Today, the tyranny of Margaret Thatcher was finally laid to rest. Literally.
Great Britain’s longest serving and only female Prime Minister, Baroness Margaret Thatcher, was granted a funeral at St Paul’s Cathedral, London.
More than 2,000 guest were present in the cathedral, which has served as the funeral location for some of the nations most famous leaders, including Winston Churchill, Lord Nelson and the Duke of Wellington. Lady Thatcher’s coffin was carried from the cathedral and returned to a hearse which took it to the Royal Hospital Chelsea. From there is was taken to Mortlake Crematorium in south west London for a private cremation.
The streets of the capital were lined with thousands, the crowds containing both of mourners and critics. Celebrations were held across the country, some in commemoration of her life and rich political history, others in jubilation at her death, aged 87.
Famous in this country for all the wrong reasons, haters of this prominent figure of British political history seemed to grossly outnumber her supporters. Not only was she the first and only female Prime Minister we have ever seen, she was the longest serving. During her 11 year rule her decisions inspired much hate and controversy, implementing policies which became known as “Thatcherisms“. Despite her strong leadership in difficult times, to say she was popular now would be wildly inaccurate.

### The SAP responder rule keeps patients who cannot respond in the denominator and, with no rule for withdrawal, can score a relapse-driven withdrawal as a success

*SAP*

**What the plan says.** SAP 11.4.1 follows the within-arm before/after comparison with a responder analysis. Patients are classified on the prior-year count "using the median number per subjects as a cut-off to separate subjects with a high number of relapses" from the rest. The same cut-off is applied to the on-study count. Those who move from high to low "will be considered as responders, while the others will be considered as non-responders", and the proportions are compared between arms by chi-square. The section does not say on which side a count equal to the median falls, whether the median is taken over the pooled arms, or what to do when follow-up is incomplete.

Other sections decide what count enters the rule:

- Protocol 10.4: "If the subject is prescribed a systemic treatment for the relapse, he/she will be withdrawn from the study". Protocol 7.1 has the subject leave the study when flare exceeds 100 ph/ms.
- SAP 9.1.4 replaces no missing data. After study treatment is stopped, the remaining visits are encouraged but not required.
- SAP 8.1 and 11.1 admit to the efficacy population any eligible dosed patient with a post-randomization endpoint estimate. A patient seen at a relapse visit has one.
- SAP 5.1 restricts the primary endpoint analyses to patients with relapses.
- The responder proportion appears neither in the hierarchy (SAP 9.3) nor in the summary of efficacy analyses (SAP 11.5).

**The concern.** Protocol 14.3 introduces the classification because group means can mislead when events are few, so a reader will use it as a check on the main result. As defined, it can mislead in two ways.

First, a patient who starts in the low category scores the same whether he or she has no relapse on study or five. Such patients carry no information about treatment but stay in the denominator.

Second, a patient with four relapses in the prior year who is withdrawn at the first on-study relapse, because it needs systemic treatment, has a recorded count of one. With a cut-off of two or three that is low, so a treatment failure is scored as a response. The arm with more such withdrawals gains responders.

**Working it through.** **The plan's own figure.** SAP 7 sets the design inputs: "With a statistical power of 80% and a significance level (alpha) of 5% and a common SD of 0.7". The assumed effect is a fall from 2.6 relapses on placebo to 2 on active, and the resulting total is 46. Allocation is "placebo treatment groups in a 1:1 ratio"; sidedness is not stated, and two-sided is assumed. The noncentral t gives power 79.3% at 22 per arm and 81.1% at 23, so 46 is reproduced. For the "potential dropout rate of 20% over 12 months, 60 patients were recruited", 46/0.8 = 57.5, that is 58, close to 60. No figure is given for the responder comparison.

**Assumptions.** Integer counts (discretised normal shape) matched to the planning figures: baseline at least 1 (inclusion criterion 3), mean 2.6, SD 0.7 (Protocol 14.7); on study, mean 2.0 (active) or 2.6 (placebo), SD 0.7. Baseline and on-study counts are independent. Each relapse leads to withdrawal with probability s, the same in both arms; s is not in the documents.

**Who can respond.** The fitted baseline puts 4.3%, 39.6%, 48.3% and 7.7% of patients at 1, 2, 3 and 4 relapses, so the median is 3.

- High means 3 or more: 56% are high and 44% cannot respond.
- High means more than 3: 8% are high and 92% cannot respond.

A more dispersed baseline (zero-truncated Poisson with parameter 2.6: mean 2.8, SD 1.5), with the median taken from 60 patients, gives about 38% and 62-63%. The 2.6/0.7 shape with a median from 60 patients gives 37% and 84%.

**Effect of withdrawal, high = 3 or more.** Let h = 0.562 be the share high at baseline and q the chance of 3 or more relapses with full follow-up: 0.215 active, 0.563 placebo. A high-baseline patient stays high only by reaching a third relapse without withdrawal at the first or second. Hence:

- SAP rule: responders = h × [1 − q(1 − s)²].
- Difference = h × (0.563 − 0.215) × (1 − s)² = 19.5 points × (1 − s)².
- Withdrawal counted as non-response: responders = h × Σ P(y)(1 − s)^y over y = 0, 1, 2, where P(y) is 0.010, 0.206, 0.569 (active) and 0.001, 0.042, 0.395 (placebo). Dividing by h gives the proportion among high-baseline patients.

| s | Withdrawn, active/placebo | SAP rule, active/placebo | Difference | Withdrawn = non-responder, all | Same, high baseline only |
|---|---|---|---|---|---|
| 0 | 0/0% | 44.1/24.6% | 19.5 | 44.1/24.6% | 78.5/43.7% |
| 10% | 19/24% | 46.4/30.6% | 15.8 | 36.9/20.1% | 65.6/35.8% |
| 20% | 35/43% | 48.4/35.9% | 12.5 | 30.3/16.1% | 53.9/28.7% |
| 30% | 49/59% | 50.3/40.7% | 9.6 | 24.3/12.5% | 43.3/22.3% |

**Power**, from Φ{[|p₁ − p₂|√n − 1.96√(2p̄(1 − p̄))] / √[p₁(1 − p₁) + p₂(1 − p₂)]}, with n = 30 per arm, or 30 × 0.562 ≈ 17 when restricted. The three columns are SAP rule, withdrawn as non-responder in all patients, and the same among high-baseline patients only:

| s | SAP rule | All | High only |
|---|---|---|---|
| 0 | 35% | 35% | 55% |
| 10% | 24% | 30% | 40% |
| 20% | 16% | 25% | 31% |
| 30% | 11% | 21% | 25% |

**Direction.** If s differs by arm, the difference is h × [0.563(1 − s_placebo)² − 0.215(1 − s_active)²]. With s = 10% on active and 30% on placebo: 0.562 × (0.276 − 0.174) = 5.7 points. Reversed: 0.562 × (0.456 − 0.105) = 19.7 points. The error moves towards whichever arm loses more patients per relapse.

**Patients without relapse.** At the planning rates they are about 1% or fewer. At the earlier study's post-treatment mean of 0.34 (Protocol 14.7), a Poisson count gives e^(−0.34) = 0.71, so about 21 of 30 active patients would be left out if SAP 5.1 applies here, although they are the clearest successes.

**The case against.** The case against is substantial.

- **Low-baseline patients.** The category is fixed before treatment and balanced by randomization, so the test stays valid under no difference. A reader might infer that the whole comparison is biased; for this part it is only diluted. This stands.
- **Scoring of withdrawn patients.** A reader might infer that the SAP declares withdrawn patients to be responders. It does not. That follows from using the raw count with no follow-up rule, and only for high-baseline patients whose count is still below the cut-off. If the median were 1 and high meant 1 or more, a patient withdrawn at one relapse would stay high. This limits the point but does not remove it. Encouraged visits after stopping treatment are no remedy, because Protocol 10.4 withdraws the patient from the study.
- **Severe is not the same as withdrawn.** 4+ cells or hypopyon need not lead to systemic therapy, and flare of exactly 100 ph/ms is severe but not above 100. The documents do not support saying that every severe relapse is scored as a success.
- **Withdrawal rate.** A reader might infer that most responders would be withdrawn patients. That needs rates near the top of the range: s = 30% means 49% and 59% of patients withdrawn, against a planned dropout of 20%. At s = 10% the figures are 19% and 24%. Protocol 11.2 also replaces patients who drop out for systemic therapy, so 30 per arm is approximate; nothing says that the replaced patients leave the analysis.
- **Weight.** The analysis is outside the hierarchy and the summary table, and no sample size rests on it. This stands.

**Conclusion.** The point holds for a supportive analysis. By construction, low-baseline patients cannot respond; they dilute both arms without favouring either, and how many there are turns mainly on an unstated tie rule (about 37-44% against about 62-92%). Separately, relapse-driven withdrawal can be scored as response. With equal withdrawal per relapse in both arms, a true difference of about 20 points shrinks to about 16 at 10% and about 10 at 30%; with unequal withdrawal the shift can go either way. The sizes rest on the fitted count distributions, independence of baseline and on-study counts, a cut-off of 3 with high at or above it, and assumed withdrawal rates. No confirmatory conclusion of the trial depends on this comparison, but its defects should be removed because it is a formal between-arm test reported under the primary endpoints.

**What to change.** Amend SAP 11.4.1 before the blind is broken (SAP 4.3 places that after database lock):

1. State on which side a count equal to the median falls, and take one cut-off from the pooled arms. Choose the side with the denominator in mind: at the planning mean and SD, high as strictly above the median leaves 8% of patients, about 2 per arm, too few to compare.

Without a doubt she was not the working mans candidate, favouring business over labour, privitisation over Trade Unions. She had several names. The Iron Lady, for one. Know as “The Milk Snatcher”, she took free milk from schools in 1970 as a result of educational budget cuts.
Her name will forever be synonymous with some of the darkest times of Great Britain’s history, but the public reaction to her death has been something utterly unprecedented. Instead of laying to rest a political figure who divided a nation, she has died as she lived – in a haze of controversy and antagonism.
Upon word of her death from a stroke, parties were held in the streets, including one in George Square in Glasgow, a practice that was quick to be condemned by the local police force. Protesters today were in uproar at the fact that, despite these times of austerity, the taxpayer was still obliged to fork out an estimated £10m for the pleasure of seeing her burried with honours similar to those of the late, and much loved, Princess Diana.
Yet despite her many adversaries, final respects were payed to her with cheers as her body was taken to be cremated. Few deserve to be jeered and spat at, purely in spite, in anger, in disgust at their audacity to die. While her policies may have been unpopular, many of those disrespecting her memory were not even born during her reign. Such barbarism is deplorable, especially from those who are uneducated and had no experience of her a leader. This behaviour is an example of inherited prejudice. Perhaps now that she is gone, such anger will finally dissipate and this country can rid itself of Thatcherites and move on to hating David Cameron for his failing efforts at “New Conservatism”.
No politician gets it right for long, as the Baroness so acutely demonstrated. Yet it cannot be said that her career was a failure, It id certain that she has left an indelible mark on our country. Whether that mark is a light or a smear, is for the individual to decide.
MARGARET THATCHER, 1925-2013